ABCD Conductors Day, Mark II
Saturday saw the second of the days run by the Association of British Choral Directors Midlands region as replacement for the event snowed off in January. It was the first genuinely spring-like Saturday we have seen this year, and so in many ways it was a pity to spend it indoors, but at least it was good weather for travelling to and from.
For we had lots of delegates from outside the region - directors came down from Sheffield and up from Bristol and Surrey to participate, as well as from round the region itself. As a result we had a cohort of eleven delegates for the conducting stream, which is more or less perfect in size - enough people to get a genuine range of perspectives and experience, while few enough that everyone who wanted to could get some individual feedback on their own conducting.
After the February event, I had been in two minds as to whether to repeat in April the practical exercise we had used then of directing silently or whether to revert to the more standard model of forming a delegate choir to direct. By the time we got to Saturday, the decision had made itself, and we repeated February's approach for that session.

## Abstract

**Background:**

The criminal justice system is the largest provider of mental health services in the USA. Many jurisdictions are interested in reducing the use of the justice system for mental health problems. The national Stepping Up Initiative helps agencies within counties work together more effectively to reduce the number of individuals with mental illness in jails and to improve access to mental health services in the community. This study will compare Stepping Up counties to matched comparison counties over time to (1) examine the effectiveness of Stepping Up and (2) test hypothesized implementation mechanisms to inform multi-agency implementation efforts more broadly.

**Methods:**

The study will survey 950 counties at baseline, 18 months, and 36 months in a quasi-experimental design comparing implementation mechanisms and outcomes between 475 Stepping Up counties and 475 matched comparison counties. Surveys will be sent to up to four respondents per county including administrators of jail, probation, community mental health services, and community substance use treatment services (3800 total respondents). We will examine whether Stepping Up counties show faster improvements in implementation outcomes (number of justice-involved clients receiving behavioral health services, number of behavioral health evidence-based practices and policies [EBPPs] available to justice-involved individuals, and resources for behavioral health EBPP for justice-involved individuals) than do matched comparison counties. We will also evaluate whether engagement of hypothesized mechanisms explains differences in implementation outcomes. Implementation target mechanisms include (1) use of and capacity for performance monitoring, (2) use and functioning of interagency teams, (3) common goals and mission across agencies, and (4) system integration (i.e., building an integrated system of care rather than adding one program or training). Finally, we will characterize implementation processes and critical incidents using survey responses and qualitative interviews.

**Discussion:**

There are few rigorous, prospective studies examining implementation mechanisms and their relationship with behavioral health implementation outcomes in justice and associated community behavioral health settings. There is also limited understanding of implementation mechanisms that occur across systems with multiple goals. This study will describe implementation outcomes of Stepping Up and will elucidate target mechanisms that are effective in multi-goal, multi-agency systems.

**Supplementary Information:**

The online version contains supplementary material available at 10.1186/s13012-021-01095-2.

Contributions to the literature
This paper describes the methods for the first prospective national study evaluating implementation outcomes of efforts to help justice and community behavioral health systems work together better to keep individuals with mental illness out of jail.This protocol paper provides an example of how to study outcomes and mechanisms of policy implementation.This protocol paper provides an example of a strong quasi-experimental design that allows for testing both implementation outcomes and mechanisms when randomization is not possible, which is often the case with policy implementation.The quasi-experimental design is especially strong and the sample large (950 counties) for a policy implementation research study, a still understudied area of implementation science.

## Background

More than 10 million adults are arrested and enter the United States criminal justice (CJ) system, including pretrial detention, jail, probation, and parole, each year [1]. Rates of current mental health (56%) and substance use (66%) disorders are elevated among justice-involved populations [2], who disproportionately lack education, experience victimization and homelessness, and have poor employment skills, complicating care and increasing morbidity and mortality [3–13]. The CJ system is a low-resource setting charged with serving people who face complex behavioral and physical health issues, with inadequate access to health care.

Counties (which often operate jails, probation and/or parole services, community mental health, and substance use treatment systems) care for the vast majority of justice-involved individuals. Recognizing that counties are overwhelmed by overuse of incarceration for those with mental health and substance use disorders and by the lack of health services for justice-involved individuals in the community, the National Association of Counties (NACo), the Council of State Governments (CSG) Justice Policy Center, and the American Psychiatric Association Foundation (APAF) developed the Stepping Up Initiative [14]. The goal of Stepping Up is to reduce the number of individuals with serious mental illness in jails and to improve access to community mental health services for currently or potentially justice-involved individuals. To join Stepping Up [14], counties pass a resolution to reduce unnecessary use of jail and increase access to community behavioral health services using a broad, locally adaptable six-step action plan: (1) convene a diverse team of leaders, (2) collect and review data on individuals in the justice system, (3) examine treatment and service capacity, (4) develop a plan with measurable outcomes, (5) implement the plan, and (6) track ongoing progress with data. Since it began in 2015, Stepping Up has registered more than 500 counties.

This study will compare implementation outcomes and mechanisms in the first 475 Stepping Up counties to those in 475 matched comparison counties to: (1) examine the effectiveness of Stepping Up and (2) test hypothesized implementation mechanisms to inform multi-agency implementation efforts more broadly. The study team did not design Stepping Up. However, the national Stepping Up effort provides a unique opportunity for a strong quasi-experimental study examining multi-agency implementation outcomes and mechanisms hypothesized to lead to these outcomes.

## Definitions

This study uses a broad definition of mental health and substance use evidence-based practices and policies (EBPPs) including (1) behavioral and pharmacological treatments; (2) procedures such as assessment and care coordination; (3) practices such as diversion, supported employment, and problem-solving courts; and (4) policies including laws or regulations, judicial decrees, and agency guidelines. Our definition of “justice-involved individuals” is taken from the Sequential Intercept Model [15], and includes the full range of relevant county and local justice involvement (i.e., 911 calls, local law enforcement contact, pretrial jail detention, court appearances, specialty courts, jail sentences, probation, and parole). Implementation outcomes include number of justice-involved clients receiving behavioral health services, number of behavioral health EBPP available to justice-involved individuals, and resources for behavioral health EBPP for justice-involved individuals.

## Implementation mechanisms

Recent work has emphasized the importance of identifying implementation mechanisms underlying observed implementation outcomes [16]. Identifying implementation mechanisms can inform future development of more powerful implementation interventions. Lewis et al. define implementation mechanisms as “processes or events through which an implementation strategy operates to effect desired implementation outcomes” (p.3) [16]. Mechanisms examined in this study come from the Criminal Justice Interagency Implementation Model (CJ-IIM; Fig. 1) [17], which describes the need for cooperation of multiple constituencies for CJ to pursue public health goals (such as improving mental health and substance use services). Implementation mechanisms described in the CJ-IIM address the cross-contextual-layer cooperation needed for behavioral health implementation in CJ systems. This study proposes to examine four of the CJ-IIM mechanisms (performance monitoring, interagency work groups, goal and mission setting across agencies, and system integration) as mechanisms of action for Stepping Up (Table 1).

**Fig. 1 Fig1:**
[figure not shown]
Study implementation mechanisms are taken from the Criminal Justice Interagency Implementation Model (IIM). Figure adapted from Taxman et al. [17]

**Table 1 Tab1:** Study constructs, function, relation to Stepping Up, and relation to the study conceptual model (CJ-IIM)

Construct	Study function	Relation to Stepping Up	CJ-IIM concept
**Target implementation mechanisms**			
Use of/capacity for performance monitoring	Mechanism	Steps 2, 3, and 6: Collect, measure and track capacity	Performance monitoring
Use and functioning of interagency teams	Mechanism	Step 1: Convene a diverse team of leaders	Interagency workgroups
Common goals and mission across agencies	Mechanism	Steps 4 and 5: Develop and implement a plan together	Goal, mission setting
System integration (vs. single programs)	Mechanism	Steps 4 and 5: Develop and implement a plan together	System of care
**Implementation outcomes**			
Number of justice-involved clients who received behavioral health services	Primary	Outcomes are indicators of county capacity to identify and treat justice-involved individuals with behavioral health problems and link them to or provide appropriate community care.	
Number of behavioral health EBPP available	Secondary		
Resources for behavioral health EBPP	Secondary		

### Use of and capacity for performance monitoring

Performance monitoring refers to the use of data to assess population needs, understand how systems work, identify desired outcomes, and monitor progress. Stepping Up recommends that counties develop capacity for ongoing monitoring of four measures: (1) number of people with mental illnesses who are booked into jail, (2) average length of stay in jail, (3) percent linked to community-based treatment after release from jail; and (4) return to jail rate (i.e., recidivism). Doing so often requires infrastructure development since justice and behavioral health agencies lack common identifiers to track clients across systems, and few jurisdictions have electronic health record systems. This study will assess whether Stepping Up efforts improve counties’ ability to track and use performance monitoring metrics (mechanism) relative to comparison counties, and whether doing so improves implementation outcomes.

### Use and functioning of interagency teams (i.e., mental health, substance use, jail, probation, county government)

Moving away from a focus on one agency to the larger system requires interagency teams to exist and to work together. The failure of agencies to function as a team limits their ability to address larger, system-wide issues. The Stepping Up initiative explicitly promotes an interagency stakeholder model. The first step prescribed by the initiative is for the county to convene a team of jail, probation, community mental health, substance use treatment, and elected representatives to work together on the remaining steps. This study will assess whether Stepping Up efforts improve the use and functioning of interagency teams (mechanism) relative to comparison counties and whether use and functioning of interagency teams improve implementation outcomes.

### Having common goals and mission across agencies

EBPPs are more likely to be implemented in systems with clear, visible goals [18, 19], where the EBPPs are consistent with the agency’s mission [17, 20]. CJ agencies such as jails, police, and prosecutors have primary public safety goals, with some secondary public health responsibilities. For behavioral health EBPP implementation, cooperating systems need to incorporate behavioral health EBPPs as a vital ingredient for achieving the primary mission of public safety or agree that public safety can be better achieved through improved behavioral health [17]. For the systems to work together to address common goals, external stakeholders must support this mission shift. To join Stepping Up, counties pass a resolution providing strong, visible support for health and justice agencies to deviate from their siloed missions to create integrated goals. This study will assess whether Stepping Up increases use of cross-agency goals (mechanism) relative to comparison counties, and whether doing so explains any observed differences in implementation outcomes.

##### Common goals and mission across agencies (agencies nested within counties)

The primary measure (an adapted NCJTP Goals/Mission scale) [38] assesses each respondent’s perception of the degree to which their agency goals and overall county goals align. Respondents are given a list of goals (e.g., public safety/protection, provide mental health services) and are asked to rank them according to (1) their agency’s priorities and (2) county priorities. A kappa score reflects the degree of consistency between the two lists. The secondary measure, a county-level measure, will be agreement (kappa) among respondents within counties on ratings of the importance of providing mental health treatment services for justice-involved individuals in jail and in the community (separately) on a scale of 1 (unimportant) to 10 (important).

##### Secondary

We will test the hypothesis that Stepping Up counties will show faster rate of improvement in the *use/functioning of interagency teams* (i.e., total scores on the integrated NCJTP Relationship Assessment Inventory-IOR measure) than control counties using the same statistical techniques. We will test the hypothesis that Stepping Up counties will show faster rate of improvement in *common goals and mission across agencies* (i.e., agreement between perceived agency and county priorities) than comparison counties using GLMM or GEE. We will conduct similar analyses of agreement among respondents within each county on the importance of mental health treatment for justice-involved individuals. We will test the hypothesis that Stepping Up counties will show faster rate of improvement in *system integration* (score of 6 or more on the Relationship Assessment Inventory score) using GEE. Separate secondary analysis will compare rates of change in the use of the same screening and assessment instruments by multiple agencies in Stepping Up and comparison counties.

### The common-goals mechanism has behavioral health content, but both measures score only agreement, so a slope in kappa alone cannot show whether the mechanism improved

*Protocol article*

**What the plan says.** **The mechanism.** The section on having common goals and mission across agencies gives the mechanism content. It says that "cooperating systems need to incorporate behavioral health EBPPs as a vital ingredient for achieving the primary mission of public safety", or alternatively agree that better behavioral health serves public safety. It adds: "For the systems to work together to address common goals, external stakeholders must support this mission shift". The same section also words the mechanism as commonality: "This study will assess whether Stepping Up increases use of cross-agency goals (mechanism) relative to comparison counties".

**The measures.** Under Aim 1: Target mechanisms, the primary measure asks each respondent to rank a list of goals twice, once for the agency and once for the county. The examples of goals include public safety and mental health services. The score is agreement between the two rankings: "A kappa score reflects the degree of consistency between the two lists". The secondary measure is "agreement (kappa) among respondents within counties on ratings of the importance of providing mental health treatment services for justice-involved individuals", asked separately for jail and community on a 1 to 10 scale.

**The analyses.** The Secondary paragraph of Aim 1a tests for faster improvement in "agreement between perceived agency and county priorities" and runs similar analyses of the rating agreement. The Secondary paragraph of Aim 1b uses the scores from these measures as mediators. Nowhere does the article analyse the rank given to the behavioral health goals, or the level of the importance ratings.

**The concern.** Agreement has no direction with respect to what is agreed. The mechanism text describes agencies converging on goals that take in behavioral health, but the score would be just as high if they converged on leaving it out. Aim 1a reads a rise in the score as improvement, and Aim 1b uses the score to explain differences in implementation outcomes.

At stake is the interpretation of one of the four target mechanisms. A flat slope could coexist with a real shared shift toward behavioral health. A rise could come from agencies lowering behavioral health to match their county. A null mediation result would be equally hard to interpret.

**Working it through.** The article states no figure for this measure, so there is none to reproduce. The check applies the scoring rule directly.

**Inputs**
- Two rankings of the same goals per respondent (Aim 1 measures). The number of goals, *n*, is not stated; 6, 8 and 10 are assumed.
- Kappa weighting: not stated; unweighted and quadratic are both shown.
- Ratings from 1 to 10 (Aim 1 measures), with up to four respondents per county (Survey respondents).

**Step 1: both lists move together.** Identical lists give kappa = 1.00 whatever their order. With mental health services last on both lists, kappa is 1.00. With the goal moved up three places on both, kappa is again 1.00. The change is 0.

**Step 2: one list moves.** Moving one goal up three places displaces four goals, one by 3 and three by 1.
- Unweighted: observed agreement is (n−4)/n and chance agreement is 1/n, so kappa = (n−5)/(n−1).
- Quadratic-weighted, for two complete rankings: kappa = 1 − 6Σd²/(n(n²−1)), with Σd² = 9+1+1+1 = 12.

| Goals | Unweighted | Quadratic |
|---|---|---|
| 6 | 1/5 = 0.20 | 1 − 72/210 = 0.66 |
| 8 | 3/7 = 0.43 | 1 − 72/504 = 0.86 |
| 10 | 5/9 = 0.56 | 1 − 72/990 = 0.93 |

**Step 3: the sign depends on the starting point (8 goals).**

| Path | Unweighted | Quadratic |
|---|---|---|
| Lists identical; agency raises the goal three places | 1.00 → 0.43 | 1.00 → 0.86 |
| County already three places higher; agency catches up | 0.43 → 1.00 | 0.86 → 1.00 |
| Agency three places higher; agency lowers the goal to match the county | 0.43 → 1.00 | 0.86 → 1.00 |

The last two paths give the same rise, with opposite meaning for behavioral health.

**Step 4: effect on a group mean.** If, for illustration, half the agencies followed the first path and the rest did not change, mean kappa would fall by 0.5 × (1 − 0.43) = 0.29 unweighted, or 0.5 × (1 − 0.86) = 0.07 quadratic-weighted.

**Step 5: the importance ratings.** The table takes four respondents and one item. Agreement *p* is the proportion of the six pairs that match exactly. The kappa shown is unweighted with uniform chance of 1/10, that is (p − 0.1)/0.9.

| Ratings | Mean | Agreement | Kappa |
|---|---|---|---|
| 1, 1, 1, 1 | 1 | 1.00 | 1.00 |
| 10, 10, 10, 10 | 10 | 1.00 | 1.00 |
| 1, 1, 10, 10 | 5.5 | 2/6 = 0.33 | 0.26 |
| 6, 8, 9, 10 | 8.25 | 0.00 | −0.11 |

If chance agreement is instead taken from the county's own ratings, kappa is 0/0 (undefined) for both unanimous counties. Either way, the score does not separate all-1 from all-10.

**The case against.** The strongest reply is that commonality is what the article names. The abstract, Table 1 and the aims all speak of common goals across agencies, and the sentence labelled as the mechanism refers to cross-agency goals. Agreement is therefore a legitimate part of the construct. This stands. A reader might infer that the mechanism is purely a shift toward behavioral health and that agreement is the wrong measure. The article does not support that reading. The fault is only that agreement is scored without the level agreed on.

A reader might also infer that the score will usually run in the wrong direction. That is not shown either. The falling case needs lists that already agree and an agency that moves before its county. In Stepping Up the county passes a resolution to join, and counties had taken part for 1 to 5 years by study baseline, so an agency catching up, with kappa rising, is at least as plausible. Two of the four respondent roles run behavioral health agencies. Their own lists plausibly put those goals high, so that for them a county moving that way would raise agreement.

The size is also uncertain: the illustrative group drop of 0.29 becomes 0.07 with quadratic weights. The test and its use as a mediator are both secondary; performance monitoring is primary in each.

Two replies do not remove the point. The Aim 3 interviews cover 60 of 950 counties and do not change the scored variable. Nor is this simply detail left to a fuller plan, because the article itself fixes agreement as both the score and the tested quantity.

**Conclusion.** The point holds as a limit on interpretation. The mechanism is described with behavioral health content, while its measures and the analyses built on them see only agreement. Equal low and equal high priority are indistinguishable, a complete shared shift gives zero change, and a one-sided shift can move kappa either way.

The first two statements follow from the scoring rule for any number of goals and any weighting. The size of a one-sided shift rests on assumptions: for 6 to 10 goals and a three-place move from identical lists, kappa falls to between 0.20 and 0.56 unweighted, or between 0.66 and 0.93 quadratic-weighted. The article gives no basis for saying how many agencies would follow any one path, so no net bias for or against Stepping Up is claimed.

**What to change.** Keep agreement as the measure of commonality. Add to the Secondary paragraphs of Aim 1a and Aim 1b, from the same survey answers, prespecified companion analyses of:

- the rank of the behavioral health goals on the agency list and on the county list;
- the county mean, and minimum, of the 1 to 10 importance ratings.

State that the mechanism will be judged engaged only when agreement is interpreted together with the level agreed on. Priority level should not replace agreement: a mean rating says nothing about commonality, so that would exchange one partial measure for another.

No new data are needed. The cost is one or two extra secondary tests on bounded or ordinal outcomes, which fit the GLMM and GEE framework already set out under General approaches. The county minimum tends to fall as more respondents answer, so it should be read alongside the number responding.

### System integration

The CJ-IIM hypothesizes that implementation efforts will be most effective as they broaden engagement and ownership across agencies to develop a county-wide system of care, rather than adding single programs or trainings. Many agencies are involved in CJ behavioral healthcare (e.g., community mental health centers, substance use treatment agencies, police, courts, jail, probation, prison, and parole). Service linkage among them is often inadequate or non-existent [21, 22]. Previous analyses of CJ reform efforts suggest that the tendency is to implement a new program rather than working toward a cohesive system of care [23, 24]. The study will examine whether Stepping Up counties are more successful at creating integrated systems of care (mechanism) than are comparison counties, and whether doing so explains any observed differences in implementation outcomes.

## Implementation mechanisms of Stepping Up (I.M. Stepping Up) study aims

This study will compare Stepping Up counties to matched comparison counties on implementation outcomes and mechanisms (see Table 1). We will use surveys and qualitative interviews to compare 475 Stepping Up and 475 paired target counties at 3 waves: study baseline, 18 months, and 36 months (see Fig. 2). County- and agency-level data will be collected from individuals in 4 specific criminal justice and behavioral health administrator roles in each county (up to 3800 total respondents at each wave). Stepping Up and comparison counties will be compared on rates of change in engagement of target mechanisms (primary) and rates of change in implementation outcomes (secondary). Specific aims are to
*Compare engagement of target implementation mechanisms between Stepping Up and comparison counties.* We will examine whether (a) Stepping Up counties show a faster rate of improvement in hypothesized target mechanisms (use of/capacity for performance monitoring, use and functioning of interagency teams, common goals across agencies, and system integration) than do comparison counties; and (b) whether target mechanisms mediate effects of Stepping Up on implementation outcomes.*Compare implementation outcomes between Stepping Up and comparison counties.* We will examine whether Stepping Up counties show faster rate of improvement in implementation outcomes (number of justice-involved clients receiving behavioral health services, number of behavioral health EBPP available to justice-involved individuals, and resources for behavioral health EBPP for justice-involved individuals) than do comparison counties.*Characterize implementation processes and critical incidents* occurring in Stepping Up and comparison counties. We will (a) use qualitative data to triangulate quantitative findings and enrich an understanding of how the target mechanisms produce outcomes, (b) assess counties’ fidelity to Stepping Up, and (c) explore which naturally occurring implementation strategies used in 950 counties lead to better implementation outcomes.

The reasons behind this were not only the musical benefits I wrote about previously, but also the quality of the observation and feedback it allows. A scratch choir clearly has the advantage of giving immediately audible feedback on your conducting, but it is not very nuanced. You learn how a group of people who are sight-reading while trying to keep an eye on you respond. They in turn have so much of their attention absorbed with making the music happen at all, they don't learn a great deal from watching you.
When you direct the choir that sounds in your head, the other delegates get the chance to watch you in great detail. They observe which gestures and facial expressions they find supportive, and which they find distracting. They have the space to analyse and reflect upon what they see, and to enter imaginatively into your world.
This means they can give very specific and detailed feedback on what they see. So each individual gets some really nuanced ideas of what their strengths are, and what they can usefully change to improve their technique. But a more important part of the learning experience is participating in the analysis that leads to that feedback. It is useful to be told your gestures are somewhat over-extended, but it is more useful to observe the effects of such over-extension in other directors.
I do love working with choral conductors. These are people who spend so much of their lives supporting the singers they work with, and so when you put them in a room together, they are great at supporting each other. They know how to give feedback that is both encouraging and helps make changes, and they know how to balance leading and following while working in a group. All the ensemble skills of human interaction that can need managing while facilitating workshops are both well-honed and consciously valued.